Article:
‘Flood “Q”, down periscope, quick, thirty feet. Bloody hell! There’s a boat full of Japs going ashore; she’s only about forty or fifty feet away on the starboard bow. God, I hope they didn’t see us.’

So close had they been that I could make out their faces quite distinctly, and even had time to notice that one of them was trailing his hand in the water. The boat, painted white, stood out clearly against the camouflaged background of the cruiser. Similar to the cutters used in the Royal Navy for taking liberty men ashore, she was packed with sailors. The helmsman stood aft, his sailor’s collar and ribbon gently lifting in the breeze caused by the boat’s headway. She was so close that it seemed that her bow waves almost broke over our periscope. I could see the lips of men moving as they chatted away on the journey ashore. They should have seen us. I do not know why they did not.

‘Thirty feet, sir.’

My mind re-focused.

‘All right, Magennis, the range is 200 yards, we should touch bottom in a moment.’

To [Sub-Lieutenant ‘Kiwi’] Smith, RNVR: ‘Keep her as slow as you can.’

Followed anxious silence, then a jar and the noise of gravel scraping along the keel as we touched bottom. [ERA] Reid had to fight hard to keep her on course as we scraped and dragged our way across the bank at depths of only fifteen feet, which meant our upper deck was only ten feet below the surface.

Watching through the night periscope, I could see the surface of the water like a wrinkled window-pane above our heads, until it gradually darkened as we came into the shadow of the great ship. Something scraped down our starboard side, and then, with a reverberating crash, we hit the Takao a glancing blow which stopped us. I thought we had made enough noise to awaken the dead, and I was worried in case someone above might have felt the jar.

‘Stop the motor! I wonder where the hell we are?’ I said. I could see nothing through the periscope to give me a clear indication of our position in relation to the enemy ship, only her dark shadow on our starboard side. Obviously I was not underneath it, as the depth on the gauge was only thirteen feet.

I began to fear that we might be much too far forward, that the ominous-sounding scraping along our side had been made by an anchor-cable at the target’s bows.

‘We seem to be too far for’ard,’ I reported. ‘We’ll alter course to 190 degrees and try to run down her side. Port 30, half ahead, group down.’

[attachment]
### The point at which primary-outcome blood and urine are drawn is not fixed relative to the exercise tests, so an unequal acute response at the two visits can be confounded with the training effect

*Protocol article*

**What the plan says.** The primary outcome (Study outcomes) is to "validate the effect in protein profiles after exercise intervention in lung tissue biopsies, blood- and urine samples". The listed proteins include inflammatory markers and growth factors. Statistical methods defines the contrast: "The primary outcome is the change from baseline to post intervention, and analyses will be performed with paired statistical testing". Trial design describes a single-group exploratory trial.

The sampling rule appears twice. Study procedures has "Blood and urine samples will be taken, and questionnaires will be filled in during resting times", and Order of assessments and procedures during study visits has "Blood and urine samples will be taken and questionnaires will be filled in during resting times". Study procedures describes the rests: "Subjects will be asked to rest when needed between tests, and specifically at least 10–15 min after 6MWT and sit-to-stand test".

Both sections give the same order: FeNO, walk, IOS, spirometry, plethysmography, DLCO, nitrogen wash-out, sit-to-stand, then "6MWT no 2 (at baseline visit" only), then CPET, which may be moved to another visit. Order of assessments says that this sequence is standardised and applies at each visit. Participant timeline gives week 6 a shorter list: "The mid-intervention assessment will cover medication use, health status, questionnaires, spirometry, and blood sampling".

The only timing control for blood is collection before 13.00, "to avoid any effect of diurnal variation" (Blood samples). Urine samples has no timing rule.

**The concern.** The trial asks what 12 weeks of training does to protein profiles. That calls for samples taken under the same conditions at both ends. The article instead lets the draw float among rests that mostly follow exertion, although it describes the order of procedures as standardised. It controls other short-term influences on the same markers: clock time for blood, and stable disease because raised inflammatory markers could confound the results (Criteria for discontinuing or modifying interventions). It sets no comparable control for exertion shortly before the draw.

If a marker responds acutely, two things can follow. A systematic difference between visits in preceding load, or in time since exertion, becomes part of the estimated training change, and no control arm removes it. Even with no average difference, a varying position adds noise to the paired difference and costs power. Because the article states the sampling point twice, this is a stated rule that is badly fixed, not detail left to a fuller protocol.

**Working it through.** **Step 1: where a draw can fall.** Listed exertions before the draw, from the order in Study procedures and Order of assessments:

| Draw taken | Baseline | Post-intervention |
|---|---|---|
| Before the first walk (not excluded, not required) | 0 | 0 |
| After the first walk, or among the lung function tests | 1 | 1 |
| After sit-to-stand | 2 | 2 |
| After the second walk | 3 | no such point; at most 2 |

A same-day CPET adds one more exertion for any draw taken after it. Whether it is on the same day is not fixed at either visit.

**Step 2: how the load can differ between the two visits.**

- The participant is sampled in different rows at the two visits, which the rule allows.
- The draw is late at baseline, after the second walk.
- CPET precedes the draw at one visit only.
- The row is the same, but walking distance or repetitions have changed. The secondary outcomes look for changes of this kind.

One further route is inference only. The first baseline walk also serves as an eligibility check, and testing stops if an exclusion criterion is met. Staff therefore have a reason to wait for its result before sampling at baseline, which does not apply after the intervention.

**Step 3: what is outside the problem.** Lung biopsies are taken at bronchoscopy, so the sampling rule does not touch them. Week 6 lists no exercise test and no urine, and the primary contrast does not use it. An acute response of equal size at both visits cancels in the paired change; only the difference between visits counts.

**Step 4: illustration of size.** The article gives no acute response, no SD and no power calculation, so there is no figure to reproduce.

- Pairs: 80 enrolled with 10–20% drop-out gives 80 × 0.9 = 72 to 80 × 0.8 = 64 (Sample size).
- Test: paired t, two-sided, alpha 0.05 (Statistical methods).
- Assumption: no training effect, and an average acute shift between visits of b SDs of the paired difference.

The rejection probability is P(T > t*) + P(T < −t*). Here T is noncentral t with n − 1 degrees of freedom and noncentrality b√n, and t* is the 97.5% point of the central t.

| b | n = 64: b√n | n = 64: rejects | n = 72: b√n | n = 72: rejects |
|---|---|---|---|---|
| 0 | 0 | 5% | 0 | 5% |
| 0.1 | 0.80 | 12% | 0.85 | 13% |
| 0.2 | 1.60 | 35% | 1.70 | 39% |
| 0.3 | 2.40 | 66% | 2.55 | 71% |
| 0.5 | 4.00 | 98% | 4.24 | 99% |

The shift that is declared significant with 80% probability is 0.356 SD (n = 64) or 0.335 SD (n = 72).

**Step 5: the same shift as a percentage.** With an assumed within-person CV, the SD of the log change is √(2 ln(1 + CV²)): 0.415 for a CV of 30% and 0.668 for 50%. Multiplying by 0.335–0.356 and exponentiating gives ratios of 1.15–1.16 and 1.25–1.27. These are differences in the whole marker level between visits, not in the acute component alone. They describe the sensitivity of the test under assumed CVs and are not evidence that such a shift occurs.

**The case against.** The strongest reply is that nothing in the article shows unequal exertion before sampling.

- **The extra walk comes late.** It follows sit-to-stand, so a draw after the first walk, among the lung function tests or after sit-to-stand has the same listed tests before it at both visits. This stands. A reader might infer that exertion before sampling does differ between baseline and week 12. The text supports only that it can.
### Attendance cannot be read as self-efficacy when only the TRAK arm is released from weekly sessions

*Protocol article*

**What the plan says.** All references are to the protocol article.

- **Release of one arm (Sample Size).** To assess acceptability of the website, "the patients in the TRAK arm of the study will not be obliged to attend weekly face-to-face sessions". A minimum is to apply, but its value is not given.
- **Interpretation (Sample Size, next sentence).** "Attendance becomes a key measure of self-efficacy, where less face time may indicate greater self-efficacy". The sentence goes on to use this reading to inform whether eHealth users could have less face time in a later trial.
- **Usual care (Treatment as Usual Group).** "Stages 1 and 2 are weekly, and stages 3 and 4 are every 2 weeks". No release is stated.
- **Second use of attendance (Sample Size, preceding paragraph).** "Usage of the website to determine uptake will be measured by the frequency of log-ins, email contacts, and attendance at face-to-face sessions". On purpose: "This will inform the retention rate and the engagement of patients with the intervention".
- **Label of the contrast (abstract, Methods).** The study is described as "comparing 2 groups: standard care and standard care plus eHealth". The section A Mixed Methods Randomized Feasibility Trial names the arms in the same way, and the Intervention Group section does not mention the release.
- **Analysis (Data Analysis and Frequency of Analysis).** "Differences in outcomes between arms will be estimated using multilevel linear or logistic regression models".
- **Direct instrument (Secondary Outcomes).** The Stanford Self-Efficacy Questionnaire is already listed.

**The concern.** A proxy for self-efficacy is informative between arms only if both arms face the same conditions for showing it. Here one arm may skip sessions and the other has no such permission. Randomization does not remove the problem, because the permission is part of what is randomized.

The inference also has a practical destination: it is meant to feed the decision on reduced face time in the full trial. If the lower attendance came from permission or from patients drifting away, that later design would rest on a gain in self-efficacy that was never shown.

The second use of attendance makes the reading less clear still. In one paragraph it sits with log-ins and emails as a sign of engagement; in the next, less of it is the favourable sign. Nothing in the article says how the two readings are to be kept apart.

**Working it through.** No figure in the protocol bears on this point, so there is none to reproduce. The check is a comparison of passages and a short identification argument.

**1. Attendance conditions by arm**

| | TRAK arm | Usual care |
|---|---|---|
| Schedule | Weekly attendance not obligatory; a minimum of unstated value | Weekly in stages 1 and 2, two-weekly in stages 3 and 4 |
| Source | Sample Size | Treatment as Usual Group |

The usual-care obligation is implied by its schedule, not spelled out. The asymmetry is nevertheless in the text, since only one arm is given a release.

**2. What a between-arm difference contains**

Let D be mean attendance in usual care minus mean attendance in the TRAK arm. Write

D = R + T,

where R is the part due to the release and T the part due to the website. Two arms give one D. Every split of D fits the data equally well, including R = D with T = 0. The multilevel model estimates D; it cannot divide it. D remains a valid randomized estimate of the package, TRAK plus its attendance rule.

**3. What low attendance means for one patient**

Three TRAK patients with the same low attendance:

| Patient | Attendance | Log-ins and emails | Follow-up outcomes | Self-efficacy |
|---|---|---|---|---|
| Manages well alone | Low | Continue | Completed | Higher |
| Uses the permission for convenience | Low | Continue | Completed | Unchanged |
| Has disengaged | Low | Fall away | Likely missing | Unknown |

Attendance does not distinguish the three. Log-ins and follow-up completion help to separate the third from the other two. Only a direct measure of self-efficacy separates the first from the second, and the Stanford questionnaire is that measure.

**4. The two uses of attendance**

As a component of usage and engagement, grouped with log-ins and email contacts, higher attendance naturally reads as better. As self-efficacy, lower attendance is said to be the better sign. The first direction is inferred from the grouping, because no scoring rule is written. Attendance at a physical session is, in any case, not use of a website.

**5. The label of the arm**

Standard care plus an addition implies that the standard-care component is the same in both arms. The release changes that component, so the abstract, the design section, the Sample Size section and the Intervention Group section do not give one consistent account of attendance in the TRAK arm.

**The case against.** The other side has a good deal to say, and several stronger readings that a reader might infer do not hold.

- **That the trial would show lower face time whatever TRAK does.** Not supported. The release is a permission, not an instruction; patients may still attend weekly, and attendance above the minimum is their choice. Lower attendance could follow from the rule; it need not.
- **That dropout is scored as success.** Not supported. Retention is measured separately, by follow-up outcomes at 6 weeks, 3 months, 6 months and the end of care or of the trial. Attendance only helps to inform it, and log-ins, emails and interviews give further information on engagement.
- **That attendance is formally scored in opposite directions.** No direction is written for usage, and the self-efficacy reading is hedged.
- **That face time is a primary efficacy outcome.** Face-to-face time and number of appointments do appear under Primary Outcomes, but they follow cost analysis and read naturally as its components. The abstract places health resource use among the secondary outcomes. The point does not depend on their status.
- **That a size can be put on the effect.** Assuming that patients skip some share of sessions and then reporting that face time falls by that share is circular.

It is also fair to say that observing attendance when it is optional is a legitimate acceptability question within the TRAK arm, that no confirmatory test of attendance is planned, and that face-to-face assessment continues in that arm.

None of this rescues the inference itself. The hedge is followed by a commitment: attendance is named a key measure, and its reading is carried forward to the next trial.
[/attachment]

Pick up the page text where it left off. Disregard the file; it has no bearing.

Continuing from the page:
The motor hummed into life again, but we did not budge.

‘Group up half ahead,’ I called, and we tried many other movements. The motor hummed even faster, the propeller threshed, but still no sign of movement. We were jammed, and, looking back on this afterwards, I am inclined to think that as the Takao veered in the tideway, the slacking cable came to rest on us. Then it lifted as she veered away again, or else we were jammed for the same reason under the curve of her hull at this point. It was only after some really powerful motor movements in both directions, and ten minutes of severe strain, that we finally broke loose and dragged our way out across the shingly bottom to the deeper channel.

I had attacked from too fine an angle on the bow, and after running out again I altered course and steered for a position more on the Takao’s beam, which would mean a longer run over the shallow bank, but I decided the risk was worth it, if I were to hit the ship amidships.

At three minutes past three we were ready again, a thousand yards away. Once more we started the run-in for the attack. This time we were successful. We slid easily across the bank with the gauge at one time registering only thirteen feet, and then blackness, as we slid into the hole and under the keel of the Takao. It was just as I had practised it so many times before, and I was surprised how easy it was.

The depth gauge began to indicate deeper water, 15 feet, 18 feet, 20 feet, and then a greying of the night-periscope and upper viewing window.

‘Stop the motor.’

Then blackness in the night-periscope and upper viewing window.

‘Full astern.’